Throughout the years of late-prehistory, AD 1400s – 1700s, and through much of the 1800s, the canoe was a principal means of travel in ancient Hawai‘i. Canoes were used for interisland and inter-village coastal travel.
Most permanent villages initially were near the ocean and sheltered beaches, which provided access to good fishing grounds, as well as facilitating canoe travel between villages.
Although the canoe was a principal means of travel in ancient Hawaiʻi, extensive cross-country trail networks enabled gathering of food and water and harvesting of materials for shelter, clothing, medicine, religious observances and other necessities for survival.
Back then, land travel was only foot traffic, over little more than trails and pathways. These trails were usually narrow, following the topography of the land. Sometimes, over ‘a‘ā lava, they were paved with water-worn stones.
Things changed on June 21, 1803, when the Lelia Byrd, an American ship under Captain William Shaler (with commercial officer Richard Cleveland) arrived at Kealakekua Bay with two mares and a stallion on board.
George Kanahele suggests the early name for the horse was “wa‘a holo honua” (canoes that travel on land). Malo suggests they were called lio – “a large animal. Men sit upon his back and ride; he has no horns on his head.”
In the 1820s and 1830s, more horses were imported from California, and by the 1840s the use of introduced horses, mules and bullocks for transportation was increasing.
“(H)orses and cattle (became) numerous on Kauai because the foreigners had given many such to Kaumualiʻi. On O‘ahu there were only a few which had been brought in by John Young and Kamehameha from Kauai in 1809; afterwards more were brought in by Don Marin.” (Kamakau)
By the middle of the nineteenth century, riding on horseback had come to be both a common means of efficient travel and a common form of recreation and entertainment. The recreational aspect of horseback riding made the greatest appeal. Hawaiians became enthusiastic and expert equestrians. (Kuykendall)
Changes were made to the overland trails to accommodate horses, then were expanded to allow for the horse-drawn cart:
• Pre-contact/Early historical … Single-file footpath … Follow contours of coast
• 1820-1840 … Widened for one horse … Coastal – curbstones added
• 1820-1840 … Built in straight lines, inland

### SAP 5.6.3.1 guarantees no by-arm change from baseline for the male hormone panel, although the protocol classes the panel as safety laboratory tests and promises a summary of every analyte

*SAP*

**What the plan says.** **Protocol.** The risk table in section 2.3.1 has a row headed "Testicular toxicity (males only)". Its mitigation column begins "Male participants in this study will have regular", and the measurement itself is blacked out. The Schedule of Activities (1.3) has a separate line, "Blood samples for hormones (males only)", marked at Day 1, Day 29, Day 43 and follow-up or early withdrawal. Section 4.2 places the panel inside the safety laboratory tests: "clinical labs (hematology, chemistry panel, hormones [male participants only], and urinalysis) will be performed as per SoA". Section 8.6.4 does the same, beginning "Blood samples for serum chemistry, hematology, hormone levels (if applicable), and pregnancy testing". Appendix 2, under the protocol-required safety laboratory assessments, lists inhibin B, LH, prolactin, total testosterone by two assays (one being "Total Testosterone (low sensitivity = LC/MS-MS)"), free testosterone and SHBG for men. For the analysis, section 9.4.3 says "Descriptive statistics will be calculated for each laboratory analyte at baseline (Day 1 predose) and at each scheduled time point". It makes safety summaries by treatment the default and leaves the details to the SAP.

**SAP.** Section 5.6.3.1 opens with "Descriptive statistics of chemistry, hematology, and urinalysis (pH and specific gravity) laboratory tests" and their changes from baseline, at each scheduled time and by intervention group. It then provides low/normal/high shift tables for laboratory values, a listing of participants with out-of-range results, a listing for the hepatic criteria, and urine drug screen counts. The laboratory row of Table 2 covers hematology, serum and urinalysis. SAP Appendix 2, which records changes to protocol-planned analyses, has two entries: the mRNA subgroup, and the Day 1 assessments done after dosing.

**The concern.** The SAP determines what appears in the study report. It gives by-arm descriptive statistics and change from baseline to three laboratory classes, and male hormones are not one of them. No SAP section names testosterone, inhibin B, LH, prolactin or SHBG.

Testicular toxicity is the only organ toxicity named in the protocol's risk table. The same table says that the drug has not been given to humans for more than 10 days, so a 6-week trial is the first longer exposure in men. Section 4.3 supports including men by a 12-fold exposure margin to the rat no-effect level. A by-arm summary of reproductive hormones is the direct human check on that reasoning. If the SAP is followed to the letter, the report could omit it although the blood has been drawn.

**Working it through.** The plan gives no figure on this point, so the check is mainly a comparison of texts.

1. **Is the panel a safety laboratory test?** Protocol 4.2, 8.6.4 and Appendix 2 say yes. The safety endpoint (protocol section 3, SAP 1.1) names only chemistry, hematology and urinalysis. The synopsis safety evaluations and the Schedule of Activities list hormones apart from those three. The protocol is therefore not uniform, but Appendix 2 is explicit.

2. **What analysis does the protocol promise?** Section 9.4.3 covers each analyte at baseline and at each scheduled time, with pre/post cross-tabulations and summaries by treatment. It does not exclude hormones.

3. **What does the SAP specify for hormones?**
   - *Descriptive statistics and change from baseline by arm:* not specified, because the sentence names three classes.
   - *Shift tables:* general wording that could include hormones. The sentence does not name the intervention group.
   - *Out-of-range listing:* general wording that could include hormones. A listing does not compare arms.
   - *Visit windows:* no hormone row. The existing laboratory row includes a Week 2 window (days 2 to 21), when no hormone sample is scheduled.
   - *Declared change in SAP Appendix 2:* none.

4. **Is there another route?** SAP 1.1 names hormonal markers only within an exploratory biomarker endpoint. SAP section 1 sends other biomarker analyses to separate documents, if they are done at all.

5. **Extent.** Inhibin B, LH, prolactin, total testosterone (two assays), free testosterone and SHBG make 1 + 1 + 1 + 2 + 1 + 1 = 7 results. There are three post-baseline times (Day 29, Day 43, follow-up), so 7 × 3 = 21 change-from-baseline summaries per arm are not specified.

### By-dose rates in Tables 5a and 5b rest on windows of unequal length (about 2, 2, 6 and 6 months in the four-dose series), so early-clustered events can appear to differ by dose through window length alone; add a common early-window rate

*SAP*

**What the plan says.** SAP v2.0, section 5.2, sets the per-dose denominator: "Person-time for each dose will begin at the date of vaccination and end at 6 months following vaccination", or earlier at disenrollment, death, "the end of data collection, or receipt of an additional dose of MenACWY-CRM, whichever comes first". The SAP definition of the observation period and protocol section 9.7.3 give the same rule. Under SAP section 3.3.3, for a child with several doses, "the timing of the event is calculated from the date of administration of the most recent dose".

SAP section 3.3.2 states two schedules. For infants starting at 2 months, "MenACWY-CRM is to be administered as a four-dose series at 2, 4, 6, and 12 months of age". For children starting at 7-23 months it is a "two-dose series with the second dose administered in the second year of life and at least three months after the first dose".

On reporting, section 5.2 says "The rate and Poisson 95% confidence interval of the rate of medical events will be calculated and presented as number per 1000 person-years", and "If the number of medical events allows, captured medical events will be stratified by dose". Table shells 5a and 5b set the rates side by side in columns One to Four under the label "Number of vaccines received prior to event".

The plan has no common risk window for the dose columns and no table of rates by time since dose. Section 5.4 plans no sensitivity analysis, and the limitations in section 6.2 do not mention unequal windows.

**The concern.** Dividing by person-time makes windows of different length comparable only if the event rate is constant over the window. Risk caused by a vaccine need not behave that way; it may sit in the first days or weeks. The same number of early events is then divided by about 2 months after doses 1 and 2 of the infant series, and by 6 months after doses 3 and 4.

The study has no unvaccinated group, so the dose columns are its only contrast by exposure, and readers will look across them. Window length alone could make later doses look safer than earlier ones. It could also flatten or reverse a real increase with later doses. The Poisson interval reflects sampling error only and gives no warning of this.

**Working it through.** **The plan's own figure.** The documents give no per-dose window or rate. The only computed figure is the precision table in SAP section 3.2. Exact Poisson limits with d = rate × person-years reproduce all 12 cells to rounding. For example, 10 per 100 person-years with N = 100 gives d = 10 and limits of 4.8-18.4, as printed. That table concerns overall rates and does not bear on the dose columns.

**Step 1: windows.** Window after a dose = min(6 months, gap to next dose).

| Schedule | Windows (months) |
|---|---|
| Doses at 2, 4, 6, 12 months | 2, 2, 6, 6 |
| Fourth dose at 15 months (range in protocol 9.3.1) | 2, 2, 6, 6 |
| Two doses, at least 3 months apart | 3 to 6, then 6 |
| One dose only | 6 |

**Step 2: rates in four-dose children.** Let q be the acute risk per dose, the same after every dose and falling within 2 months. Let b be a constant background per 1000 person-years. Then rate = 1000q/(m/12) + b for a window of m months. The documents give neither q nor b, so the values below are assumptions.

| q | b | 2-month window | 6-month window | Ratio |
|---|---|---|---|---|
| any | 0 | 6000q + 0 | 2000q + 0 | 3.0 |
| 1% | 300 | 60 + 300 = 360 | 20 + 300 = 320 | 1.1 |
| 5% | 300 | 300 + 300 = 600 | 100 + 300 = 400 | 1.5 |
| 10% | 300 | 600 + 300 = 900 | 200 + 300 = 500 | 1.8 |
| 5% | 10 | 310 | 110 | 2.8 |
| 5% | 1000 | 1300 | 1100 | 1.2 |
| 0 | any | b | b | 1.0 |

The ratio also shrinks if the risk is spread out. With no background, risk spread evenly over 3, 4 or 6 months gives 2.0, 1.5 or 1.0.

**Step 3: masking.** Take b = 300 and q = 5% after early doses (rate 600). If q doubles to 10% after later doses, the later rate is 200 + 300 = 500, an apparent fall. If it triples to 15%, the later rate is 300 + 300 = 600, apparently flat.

• 1841-1918 … Widened for two horses … Straight, leveled
• Late-1800s-early 1900s … Widened for horse cart … Straight, leveled
In the 1830s, King Kamehameha III initiated a program of island-wide improvements on the ala loa, and in 1847, a formal program for development of the alanui aupuni (government roads) was initiated.
Until the 1840s, overland travel was predominantly by foot and followed the traditional trails. By the 1840s, the use of introduced horses, mules and bullocks for transportation was increasing, and many traditional trails – the ala loa and mauka-makai trails within ahupua‘a – were modified by removing the smooth stepping stones that caused the animals to slip.
Eventually, wider, straighter trails were constructed to accommodate horse drawn carts. Unlike the earlier trails, these later trails could not conform to the natural, sometimes steep, terrain.
They often by-passed the traditional trails as more remote coastal villages became depopulated due to introduced diseases and the changing economic and social systems.
By the early 1850s, specific criteria were developed for realigning trails and roadways, including the straightening of alignments and development of causeways and bridges.
This system of roadwork, supervised by district overseers, and funded through government appropriations – with labor by prisoners and individuals unable to pay taxes in another way – evolved over the next 40 years.
Paved streets were unknown until 1881. In that year, Fort Street was macadamized (a paving process using aggregate layers of stone with a cementing agent binder – a process named after Scotsman John Loudon McAdam,) followed by Nu‘uanu Avenue.
In 1892, Queen Lili‘uokalani and the Legislature of the Kingdom of Hawai‘i signed into law an “Act Defining Highways, and Defining and Establishing Certain Routes and Duties in Connection Therewith,” to be known as The Highways Act, 1892.
Through this act, all roads, alleys, streets, ways, lanes, courts, places, trails and bridges in the Hawaiian Islands, whether laid out or built by the Government or by private parties were declared to be public highways.
Ownership was placed in the Government (typically, under the control of the Department of Land and Natural Resources, although recent legislation transferred O‘ahu ‘roads in limbo’ to the C&C.)